Quote of the Week I
"In San Diego, everything was taken away from me. There wasn't an emphasis on running the ball. My best fullback [Lorenzo Neal] was gone. The linemen were pass-blocking. We had a passing coach [Norv Turner].''
-- LaDainian Tomlinson, on the plummeting production that led to him being released by the Chargers on the eve of turning 31 this summer and to signing with the New York Jets as a backup to Shonn Greene.
You know I like Tomlinson a lot. And I respect him. But the following is what you say when you clearly aren't the player you once were: "I'm thrilled the Jets have taken a chance with me, and I'm going to do whatever it takes to help this team win. If I'm not the player who set all the touchdown records a few years ago, I know I'm still a good NFL running back, and I intend to prove that with the Jets this year.''
I don't remember Tomlinson throwing any ticker-tape parades for his blockers four years ago, or telling ESPN, "I owe half my success to Lorenzo Neal.'' To say it was the Chargers' fault that he's in decline ... and make no mistake, that's what Tomlinson is saying ... well, it's beneath the dignity and the greatness Tomlinson exhibited for so long.
Quote of the Week II
"I don't care. I'm just excited to play football again. I'm going to enjoy every minute of it, no matter where I play.''
-- Sam Bradford, asked if he's concerned about going to play for a team like St. Louis, which has won only six games in the last three years.
Quote of the Week III
"The word 'rebuilding' will never enter our vocabulary.''
-- Eagles GM Howie Roseman, to Eagles.com, two days before the Donovan McNabb trade and shortly after dealing linebacker Chris Gocong and cornerback Sheldon Brown, both 2009 starters, to Cleveland for fourth- and fifth-round draft choices, plus linebacker Alex Hall.
The trade is logical for both teams. Brown, 31, was unhappy with his contract and clearly not better than incumbents Ellis Hobbs and Joselio Hansen; the Eagles would be looking to upgrade at cornerback in the draft. Gocong was going to compete for the starting strongside linebacker job, but that was another spot Philadelphia was trying to upgrade.
In Cleveland, Brown immediately upgrades a weak position, where Eric Wright and Brandon McDonald were the starters Eric Mangini inherited a year ago. Mangini spent last year trying to get linebacker production from rookies like David Veikune and Marcus Benard, picking up Matt Roth on waivers from Miami, and last month signed veteran Scott Fujita in free agency from New Orleans. Gocong and Brown will compete for starting jobs; I believe Brown will start alongside Wright, while Gocong should start at an outside 'backer for the Browns. What Mangini is trying to do here is simple -- upgrade a marginal defense while not sacrificing the guts of a draft he spent all last season trying to buttress.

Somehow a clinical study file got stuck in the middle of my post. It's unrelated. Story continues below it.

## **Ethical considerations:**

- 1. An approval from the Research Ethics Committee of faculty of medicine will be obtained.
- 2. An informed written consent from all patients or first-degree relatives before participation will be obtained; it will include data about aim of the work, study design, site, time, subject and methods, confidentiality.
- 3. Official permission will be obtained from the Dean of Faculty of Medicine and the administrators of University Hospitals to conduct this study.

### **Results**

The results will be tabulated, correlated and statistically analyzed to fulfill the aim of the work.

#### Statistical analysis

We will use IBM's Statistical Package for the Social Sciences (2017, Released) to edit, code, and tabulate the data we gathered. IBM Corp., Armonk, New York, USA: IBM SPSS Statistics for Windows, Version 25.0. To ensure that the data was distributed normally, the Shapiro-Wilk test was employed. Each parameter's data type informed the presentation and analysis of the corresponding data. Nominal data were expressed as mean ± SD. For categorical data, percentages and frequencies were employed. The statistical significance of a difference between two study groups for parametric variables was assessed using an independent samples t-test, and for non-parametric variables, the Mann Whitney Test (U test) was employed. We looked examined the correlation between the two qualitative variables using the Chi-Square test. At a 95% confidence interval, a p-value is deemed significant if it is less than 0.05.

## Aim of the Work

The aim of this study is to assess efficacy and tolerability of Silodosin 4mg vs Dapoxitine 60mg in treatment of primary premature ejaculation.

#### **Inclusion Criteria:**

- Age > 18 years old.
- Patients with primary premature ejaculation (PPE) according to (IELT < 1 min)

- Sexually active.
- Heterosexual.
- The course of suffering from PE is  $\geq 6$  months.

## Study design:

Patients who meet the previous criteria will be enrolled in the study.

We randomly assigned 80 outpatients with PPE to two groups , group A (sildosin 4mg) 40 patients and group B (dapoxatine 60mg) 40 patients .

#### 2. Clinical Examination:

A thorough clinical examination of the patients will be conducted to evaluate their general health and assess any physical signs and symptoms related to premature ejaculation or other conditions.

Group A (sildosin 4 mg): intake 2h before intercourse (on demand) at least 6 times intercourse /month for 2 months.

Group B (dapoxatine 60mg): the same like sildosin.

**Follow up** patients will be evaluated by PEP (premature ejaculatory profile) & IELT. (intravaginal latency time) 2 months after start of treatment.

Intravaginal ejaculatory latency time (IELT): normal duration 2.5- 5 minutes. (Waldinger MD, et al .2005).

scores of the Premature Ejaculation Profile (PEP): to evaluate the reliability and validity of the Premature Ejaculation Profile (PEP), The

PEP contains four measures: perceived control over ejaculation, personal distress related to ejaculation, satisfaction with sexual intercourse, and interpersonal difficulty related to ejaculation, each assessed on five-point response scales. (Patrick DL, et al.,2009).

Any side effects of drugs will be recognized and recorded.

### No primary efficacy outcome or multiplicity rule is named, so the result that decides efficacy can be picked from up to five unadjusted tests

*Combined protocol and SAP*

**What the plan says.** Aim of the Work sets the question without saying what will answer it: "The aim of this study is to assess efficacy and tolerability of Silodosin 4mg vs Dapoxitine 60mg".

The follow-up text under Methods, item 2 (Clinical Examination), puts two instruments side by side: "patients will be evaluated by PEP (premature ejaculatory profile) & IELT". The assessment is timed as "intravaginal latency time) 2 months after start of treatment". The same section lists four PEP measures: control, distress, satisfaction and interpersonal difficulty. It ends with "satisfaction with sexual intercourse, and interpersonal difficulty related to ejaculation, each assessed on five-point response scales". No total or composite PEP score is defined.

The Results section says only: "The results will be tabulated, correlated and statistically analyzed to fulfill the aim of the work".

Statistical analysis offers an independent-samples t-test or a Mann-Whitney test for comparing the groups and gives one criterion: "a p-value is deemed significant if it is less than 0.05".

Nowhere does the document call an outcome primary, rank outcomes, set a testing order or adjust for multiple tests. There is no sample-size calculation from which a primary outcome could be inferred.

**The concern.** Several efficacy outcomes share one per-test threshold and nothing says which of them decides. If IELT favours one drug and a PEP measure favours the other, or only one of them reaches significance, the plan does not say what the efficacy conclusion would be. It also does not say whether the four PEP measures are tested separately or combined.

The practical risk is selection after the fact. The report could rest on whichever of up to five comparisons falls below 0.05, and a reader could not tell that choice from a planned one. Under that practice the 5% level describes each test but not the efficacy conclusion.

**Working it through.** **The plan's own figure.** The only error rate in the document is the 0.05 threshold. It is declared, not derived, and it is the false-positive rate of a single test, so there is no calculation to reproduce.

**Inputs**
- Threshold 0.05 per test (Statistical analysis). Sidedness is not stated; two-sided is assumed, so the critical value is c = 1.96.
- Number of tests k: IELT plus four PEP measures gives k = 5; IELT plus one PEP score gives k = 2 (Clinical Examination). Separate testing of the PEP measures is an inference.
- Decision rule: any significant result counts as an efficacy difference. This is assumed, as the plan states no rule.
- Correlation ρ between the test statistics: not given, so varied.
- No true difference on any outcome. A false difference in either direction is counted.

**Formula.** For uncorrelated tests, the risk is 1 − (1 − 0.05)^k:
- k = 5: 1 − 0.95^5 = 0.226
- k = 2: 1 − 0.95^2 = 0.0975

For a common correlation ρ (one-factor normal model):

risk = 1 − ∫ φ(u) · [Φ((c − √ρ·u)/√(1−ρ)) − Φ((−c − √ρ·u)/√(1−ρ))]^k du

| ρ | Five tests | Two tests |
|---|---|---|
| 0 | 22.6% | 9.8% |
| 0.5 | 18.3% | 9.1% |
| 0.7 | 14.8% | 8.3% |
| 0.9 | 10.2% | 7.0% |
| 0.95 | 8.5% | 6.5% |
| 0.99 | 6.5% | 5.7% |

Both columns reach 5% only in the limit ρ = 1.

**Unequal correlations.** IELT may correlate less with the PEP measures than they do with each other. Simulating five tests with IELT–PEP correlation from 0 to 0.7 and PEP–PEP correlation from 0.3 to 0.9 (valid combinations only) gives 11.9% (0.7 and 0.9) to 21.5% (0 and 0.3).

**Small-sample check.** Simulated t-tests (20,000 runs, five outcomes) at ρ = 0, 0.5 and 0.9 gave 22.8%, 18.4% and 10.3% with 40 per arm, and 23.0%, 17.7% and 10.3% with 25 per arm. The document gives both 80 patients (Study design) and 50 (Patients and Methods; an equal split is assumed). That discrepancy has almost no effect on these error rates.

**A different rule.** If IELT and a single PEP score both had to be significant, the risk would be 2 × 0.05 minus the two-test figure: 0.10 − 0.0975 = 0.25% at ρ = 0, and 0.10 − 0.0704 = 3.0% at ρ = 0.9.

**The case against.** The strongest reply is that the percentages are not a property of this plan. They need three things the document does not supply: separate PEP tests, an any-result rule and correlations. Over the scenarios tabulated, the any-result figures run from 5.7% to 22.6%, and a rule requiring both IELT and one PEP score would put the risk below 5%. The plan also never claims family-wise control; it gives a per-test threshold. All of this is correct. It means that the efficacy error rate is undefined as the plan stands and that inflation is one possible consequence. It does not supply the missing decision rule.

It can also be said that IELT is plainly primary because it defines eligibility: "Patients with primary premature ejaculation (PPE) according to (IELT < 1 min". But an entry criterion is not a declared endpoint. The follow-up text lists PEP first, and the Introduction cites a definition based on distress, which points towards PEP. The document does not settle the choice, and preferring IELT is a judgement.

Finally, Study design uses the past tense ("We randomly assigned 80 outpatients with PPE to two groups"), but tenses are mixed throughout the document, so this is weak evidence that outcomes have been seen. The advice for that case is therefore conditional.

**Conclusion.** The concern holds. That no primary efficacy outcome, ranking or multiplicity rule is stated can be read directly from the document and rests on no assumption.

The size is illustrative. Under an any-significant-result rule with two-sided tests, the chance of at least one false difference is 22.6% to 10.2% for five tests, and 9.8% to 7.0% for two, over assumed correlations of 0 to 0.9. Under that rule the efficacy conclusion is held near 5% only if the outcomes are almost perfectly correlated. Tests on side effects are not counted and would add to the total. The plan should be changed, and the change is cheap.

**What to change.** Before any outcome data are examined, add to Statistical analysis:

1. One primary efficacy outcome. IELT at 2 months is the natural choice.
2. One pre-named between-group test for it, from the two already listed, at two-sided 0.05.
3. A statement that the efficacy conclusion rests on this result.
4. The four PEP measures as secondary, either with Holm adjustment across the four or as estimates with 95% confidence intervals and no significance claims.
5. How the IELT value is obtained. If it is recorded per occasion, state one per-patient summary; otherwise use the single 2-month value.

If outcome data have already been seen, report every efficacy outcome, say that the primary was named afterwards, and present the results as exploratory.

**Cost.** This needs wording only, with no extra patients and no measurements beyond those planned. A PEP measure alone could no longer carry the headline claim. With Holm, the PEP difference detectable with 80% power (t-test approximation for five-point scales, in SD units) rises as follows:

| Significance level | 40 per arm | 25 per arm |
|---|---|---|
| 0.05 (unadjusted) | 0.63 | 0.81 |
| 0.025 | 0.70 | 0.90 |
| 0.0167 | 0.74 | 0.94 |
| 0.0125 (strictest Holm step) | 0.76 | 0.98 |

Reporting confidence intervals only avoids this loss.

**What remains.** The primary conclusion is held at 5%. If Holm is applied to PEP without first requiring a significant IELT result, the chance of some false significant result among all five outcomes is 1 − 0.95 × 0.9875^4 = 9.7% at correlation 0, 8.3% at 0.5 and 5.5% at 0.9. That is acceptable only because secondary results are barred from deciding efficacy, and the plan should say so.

Stat of the Week
As we digest the McNabb trade, consider what happened the last time Washington coach Mike Shanahan took a 30-something quarterback under his wing and tried to win a Super Bowl with him. With John Elway, Shanahan actually won two.
For the record, Elway was 50-17 in four seasons with Shanahan.
Factoid of the Week That May Interest Only Me
The impact of this note is moot now that the Redskins have acquired McNabb, but I find it an interesting sign of an intelligent fan base. The Washington Post asked its readers last week if they favored the Redskins moving up in the draft to acquire the draft rights to Oklahoma quarterback Bradford.
In most cases, fans of teams without a certain quarterback of the future would jump at the chance to take a kid who is a legitimate franchise quarterback prospect. That's why the result of this poll surprised me. Post readers, 25,330 of them as of this weekend, were 57 percent against, 42 percent in favor. (Don't ask me why it doesn't add up to 100 percent; I'm just reading off the paper's Web site.)
Those are some mature readers who know their football, readers who are tired of an aging, leaky offensive line getting passer Jason Campbell chased all over the field. Not that GM Bruce Allen and Mike Shanahan are going to pay attention to the poll, but it's interesting that a solid majority of a team's fans would rather have a tackle many of them have never heard of than a quarterback who might be a longtime Pro Bowler.
Enjoyable/Aggravating Travel Note of the Week
Part of the job that's always fun is going to new places. For me, a late-week trip to Indiana, Pa., about 60 miles northeast of Pittsburgh, to see a second-round draft prospect, Akwasi Owusu-Ansah of Indiana University of Pennsylvania, yielded some interesting surprises.
1. IUP has an enrollment of 14,030. That makes it bigger than Duke and Butler, the Final Four finalists.
2. Indiana, a borough of 15,000, has two Starbucks.
3. Jimmy Stewart was born in Indiana, Pa. There is a Jimmy Stewart Film Festival in town every year.
4. Jim Nance was born in Indiana. He's the former Patriots running back whose claim to fame is he's the only back in American Football League history to rush for 1,400 yards in a season.
5. Indiana is the Christmas Tree Capital of the World.
I'm amazed that a college I thought had maybe 3,000 students is as big as it is.
Tweet of the Week
"I could cook spaghetti in the time it takes for one of the CBS timeouts.''
-- simandel, Stewart Mandel, college basketball writer for Sports Illustrated, at 6:51 p.m. Saturday, during Michigan State-Butler.
What, just because a 40-minute basketball game (Saturday's first game began at 6:07 Eastern and finished at 8:29) took 142 minutes?
NFL Truth & Rumors